The principal advises
Parenting teenagers can be – in fact mostly is – a very challenging endeavour. While there is no foolproof recipe for success, following some guidelines and parameters will indeed make most parenting journeys somewhat easier, if not completely challenge-free, a career educator says.
“After more than three decades of being a high school teacher, a principal and parent of a teenager, I know that parenting teenagers can be a challenging journey, especially when they start to pull away and disconnect from their family,” says Sanet Van Rensburg, Principal: Abbotts College Centurion.
She says mutual respect plays a pivotal role in surviving the teenage parenting years.
“Although it is natural for teenagers to seek more independence and establish their own identities, it’s equally important for parents to find ways to stay involved and maintain a strong connection. But how do you stay involved and nurture a healthy relationship with a disconnected teenager?
“The answer is effective communication. Effective communication is the root of any healthy parent-teen relationship. Avoid judgment and criticism and instead, listen actively and empathetically. Ask open-ended questions to encourage dialogue and show genuine interest in their lives. A simple rule like “no earphones when we are driving to or from school,” can be the start to opening the door to mutual chats.”
Teens will make mistakes (and, as a parent, you will see the red-light flickering), but they sometimes need to take the consequences of their decisions, says Van Rensburg.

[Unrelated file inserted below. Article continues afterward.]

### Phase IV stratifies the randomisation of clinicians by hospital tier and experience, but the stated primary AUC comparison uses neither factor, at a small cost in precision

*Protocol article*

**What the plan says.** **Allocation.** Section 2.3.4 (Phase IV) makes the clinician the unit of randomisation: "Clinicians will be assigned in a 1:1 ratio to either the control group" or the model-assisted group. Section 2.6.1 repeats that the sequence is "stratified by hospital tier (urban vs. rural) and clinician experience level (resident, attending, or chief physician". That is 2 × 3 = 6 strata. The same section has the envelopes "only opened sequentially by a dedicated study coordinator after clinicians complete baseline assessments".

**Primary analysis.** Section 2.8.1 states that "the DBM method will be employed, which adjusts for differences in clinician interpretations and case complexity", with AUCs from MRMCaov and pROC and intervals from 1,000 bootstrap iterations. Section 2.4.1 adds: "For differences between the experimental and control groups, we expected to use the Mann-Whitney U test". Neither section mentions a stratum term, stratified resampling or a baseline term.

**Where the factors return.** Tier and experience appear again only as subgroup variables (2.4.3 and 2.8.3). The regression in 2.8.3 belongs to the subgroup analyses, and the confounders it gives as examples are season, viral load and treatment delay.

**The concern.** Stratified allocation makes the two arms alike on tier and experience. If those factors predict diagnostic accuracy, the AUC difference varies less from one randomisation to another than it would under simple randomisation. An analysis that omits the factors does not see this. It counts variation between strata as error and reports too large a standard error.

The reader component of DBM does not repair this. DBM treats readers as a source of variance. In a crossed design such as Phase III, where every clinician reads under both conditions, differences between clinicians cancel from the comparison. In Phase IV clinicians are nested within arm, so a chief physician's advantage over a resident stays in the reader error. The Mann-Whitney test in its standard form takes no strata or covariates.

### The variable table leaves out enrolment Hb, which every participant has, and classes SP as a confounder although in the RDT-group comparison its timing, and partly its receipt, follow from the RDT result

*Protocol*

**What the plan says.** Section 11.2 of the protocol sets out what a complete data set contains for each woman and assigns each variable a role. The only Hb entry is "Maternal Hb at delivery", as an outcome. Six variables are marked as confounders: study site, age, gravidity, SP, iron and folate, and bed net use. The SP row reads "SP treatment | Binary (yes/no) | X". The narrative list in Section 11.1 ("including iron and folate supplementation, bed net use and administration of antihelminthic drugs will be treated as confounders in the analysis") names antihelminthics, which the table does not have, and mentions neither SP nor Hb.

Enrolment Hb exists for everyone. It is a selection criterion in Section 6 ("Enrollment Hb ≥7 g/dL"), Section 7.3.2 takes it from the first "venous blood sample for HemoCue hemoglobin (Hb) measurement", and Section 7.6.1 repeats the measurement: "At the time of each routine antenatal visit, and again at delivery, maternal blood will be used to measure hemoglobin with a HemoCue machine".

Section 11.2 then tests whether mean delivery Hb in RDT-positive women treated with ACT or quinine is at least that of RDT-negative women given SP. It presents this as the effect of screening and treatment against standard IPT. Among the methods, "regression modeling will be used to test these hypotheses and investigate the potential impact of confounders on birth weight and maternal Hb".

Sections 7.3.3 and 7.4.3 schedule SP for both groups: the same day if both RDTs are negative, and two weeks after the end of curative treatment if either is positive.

“The important thing is to be there for them. Do not judge but rather love them unconditionally even though you do not like the decision they made, and rather help them gain self-confidence again. As parents we sometimes think that all questionable decisions are bad, but that is not the truth. All decisions – even bad ones – help teenagers to develop essential life skills.”
Teenagers can be moody and unpredictable, and they may not always be receptive to your attempts at connection.
“Remember that these phases are temporary, and it’s essential to remain patient and understanding. Maintain a consistent, supportive presence in their lives, even when they push you away. You do not need to say anything; they just need to know that you are there,” advises Van Rensburg.
“Establish clear boundaries and expectations within your household. These guidelines can help teenagers understand their responsibilities and the consequences of their actions. However, it’s crucial to involve them in setting these rules, thus ensuring they feel a sense of ownership and responsibility for their behaviour.”
Finding the right balance between involvement and intrusion can be tricky, Van Rensburg notes.
“Aim to be present in your teenager’s life without constantly hovering over them. Attend their school events, sports games, or performances, but give them the freedom to socialise with friends and have downtime without feeling monitored. The first prize will be for them to want their friends to come over to your house for a braai or to chill.
“The important element is not to be a helicopter parent, but to trust the previous 12+ years that you have invested in your teen’s upbringing and guidance in making the right decision in challenging situations.”
For more visit: www.abbotts.co.za